Anyone who has ever dealt with a plumbing problem knows that the key is to do whatever is necessary to get the water flowing again. The principle applies whether it’s a clogged sink, a broken water pipe or a culvert full of muskrat mud. Muskrats consider culverts a nice place to stash their extra mud. Of course, this does nothing for the drainage capabilities of said culvert. Since the rainy season is upon us, hubby decided that we’d better clean out the big pond culvert tout suite. We collected a nice long pine pole, chained it to the backhoe bucket, strapped some pruning shears on the 4-wheeler and headed out. This was hubby’s first major hands-on project since his multiple back surgeries this summer – he loves to play in the dirt with heavy equipment, so he had a grin a mile wide. As I may have mentioned previously, our big pond is edged with a wall of blackberries. A 12-foot high wall of blackberries. We started with this:
Hubby parked the backhoe tail-end toward the dam and started swinging the bucket back and forth along the blackberry wall. I realized I had forgotten the camera, so I hollered at him to hold on, jumped on the 4-wheeler and trundled back out through the pasture and up to the house. Upon my return I snapped a few pictures of him decimating the blackberry vines. When he was finished, we discovered that half the culvert was slightly plugged and the other was completely plugged. Enter the pine pole. Hubby was still grinning, however.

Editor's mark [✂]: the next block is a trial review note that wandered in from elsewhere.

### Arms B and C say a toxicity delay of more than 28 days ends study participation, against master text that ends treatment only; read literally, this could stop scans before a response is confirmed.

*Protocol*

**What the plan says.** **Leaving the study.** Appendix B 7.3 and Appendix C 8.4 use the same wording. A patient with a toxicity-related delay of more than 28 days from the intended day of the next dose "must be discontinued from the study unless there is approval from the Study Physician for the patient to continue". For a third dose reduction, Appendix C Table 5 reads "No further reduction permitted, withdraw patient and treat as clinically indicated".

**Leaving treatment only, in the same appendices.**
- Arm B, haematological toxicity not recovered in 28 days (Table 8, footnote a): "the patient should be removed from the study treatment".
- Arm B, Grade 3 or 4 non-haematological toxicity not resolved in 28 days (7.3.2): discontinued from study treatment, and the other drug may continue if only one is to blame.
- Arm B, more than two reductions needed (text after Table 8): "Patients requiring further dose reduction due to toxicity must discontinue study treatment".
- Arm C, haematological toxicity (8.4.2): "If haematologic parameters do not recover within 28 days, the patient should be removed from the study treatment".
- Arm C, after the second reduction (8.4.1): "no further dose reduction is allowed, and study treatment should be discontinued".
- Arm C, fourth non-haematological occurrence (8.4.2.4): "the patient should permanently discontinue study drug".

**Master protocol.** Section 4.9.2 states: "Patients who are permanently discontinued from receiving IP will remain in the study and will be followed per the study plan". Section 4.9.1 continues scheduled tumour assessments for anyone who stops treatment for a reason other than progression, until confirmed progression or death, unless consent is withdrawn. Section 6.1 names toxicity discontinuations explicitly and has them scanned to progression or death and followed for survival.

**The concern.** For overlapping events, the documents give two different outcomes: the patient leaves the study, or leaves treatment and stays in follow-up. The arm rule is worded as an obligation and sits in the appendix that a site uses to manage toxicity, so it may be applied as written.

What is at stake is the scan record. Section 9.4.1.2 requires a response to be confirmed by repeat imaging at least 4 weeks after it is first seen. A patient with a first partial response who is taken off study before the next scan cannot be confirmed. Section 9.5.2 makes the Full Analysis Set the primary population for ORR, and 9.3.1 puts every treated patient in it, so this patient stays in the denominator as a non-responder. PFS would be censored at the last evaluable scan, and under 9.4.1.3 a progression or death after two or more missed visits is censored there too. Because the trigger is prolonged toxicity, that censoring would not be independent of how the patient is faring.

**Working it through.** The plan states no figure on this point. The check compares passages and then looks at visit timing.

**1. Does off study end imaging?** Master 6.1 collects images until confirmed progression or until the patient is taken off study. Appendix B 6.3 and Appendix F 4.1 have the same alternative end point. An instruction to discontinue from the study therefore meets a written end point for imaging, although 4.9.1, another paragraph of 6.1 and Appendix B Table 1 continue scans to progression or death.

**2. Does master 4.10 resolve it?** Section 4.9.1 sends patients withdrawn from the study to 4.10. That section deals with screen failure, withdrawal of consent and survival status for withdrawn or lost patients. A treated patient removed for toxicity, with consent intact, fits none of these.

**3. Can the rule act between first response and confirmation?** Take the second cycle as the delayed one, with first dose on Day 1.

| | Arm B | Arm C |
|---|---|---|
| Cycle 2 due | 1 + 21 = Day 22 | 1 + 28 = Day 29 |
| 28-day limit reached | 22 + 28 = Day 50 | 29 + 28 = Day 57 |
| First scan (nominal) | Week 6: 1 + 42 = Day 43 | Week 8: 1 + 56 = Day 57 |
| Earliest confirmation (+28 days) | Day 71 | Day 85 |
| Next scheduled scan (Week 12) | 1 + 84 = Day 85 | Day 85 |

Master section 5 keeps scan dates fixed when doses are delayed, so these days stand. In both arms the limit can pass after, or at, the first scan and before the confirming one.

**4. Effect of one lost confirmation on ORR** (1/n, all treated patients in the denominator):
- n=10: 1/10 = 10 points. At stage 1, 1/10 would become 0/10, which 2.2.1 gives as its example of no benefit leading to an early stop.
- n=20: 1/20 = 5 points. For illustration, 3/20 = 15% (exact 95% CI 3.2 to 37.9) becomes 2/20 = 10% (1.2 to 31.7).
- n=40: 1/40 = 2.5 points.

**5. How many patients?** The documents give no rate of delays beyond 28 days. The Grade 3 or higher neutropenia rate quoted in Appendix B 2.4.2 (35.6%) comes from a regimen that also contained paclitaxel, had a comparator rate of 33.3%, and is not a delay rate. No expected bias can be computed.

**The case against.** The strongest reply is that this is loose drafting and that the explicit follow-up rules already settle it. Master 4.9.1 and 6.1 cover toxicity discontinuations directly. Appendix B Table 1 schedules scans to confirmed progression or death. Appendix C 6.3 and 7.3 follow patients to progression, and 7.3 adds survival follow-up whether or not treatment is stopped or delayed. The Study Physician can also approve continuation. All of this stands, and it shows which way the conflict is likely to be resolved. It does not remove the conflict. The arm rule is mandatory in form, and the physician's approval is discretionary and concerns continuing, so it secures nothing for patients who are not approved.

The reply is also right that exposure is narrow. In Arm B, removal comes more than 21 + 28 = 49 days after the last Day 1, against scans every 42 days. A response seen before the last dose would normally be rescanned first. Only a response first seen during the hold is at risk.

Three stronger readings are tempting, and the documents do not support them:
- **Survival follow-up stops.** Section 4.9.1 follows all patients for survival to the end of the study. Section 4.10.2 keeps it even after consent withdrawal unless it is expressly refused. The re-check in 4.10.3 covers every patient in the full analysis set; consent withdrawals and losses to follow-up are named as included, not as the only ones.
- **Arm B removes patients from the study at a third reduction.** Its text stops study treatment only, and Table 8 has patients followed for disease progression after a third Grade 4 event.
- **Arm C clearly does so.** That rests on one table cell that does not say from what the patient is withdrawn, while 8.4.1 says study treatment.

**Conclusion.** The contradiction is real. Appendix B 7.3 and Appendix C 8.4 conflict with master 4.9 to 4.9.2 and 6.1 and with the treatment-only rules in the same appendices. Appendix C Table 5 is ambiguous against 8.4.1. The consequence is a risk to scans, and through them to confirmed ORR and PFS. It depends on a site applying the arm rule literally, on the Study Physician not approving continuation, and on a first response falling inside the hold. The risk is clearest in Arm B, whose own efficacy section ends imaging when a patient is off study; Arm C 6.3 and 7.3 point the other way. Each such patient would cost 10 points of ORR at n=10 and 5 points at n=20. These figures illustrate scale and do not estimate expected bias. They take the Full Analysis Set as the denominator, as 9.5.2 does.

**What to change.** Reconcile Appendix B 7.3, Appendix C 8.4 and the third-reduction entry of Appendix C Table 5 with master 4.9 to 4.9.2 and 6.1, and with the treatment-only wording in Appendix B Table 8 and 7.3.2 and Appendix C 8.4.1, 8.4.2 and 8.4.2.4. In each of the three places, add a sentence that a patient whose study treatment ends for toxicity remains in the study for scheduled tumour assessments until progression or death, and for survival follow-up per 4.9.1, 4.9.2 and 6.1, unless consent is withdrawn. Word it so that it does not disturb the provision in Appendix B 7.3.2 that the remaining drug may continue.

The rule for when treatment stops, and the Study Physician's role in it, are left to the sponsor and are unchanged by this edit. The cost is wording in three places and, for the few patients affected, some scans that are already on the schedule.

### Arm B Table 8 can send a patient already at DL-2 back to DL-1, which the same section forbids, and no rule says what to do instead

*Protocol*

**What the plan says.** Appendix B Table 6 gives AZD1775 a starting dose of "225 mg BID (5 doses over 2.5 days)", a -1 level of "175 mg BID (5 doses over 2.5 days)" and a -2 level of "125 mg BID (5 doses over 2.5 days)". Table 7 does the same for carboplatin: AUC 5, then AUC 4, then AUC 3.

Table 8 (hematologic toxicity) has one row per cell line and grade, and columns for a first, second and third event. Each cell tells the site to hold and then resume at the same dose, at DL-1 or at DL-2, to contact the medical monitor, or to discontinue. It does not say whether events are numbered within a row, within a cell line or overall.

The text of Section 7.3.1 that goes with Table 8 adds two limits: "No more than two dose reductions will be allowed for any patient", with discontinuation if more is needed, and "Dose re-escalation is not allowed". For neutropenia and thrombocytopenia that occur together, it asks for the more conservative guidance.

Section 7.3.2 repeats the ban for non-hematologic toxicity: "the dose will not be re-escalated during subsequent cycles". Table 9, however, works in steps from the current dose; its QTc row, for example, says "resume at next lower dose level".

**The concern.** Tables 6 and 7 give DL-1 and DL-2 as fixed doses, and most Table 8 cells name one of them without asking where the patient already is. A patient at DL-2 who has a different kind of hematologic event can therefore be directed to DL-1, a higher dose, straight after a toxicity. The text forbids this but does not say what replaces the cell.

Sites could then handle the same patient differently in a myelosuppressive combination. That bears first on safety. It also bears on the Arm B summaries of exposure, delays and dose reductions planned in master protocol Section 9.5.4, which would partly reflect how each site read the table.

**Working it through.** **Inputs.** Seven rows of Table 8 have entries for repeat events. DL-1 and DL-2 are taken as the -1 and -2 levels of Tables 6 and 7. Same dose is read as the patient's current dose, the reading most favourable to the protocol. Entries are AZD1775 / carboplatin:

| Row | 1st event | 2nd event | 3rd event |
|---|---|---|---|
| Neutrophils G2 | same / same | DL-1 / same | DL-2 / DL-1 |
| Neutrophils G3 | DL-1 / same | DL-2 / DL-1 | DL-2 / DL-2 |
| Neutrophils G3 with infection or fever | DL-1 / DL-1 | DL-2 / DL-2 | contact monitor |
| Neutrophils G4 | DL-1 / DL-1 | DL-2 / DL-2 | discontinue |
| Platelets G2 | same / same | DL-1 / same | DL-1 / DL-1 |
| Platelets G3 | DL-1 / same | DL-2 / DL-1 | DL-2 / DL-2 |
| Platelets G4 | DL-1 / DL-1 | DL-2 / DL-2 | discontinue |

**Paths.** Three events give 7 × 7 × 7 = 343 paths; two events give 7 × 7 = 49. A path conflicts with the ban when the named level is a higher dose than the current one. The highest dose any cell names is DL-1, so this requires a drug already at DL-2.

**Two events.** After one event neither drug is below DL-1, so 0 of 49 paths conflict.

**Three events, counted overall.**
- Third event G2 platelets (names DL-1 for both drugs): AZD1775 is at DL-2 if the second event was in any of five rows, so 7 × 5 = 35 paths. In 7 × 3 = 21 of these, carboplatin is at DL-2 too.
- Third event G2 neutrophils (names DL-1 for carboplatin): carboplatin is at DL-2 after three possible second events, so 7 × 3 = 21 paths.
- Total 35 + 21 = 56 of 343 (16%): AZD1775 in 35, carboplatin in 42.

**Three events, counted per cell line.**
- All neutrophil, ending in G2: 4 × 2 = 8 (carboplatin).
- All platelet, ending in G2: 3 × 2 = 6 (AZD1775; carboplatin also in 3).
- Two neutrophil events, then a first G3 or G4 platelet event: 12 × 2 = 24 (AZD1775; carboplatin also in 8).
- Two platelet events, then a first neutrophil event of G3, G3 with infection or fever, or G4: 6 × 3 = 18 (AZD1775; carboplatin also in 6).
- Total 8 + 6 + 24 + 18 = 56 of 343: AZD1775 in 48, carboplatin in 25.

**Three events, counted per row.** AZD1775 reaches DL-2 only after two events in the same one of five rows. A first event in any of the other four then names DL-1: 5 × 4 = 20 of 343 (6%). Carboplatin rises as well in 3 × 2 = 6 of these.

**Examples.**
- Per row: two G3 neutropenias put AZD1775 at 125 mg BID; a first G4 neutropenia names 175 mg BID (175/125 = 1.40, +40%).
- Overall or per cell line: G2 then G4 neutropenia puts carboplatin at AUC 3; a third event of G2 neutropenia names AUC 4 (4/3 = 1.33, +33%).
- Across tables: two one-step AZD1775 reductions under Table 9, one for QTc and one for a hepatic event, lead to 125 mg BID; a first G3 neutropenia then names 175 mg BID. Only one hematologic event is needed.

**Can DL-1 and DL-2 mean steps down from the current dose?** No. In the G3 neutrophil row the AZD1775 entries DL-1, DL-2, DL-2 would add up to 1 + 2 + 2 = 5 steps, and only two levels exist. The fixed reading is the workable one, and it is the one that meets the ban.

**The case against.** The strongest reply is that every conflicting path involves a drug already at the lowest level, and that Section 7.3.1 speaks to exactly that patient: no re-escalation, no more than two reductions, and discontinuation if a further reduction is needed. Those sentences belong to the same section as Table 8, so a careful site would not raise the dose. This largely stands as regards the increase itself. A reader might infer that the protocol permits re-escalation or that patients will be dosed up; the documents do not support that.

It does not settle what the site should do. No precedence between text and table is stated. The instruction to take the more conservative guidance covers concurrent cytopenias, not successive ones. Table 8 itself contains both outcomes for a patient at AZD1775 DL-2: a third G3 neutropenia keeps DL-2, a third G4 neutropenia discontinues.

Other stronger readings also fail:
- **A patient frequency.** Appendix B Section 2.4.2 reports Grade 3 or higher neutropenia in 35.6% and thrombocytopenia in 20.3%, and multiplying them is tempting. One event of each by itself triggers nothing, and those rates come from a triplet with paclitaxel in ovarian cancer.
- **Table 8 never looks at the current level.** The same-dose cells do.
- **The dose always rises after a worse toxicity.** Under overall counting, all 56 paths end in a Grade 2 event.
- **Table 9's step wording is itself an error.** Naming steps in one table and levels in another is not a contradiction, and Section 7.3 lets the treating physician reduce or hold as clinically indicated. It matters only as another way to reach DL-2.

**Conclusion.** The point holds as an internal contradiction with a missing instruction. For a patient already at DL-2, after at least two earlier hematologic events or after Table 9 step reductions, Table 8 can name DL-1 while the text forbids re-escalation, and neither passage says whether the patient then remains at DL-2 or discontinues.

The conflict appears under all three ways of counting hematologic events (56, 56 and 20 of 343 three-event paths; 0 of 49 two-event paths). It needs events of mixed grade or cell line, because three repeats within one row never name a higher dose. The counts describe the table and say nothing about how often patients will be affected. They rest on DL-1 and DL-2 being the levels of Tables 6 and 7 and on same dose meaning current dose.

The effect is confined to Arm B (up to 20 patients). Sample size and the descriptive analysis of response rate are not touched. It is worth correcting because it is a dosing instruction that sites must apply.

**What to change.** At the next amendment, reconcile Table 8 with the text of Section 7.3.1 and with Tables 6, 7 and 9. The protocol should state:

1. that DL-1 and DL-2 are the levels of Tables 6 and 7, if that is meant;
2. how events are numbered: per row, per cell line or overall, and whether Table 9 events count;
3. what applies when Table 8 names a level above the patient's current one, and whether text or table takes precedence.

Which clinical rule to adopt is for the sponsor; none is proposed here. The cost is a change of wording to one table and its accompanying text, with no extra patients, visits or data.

The small end of the pine pole was placed in the plugged culvert. Using the backhoe bucket, hubby began to force it into the culvert. This is a tricky maneuver, because the pipe is plastic. You don’t want the pole to snag or puncture a hole.
Partway through, he realized we might need to whack off a protruding branch snag on the pole, but we didn’t have an axe. Faithful gofer yours truly leaped back on the 4-wheeler and made another run to the house, bringing in addition the flashlight, so we could look into the pipe.
The snag was duly removed and a few swear words blued the air as he discovered the pipe was plugged so badly he couldn’t shove the pine pole all the way through. More muttering and shoving with the backhoe, and a slight trickle of muddy water appeared. Hubby continued to grin.
Continued shoving of the pole in and out of the pipe, accompanied by various imprecations. Increased stream of muddy water. I slipped and went down on my rear end in the mud, adding my own set of cuss words. Hubby crawled around on the dam to see if we had broken through the other end. Pole was too short. More working the pole back and forth with the backhoe. Water began to flow in increasing quantities – muddy water – which was a good sign.
Hubby pulled out the pole by chaining it to the backhoe bucket and tucking the bucket neatly against the hoe. Pole hung up on the pieces of the old concrete culvert that had been replaced by the blocked pipe. In shoving them out of the way, hubby stepped in a thigh-deep waterhole, which meant water ran in the top of his irrigation boot. More swearing, but the grin was still in place.
Finally, the water in both culverts ran clear. We trundled back to the house for clean dry clothes and dinner. He was still smiling, even though he said his back was pretty sore. Guess that’s a success.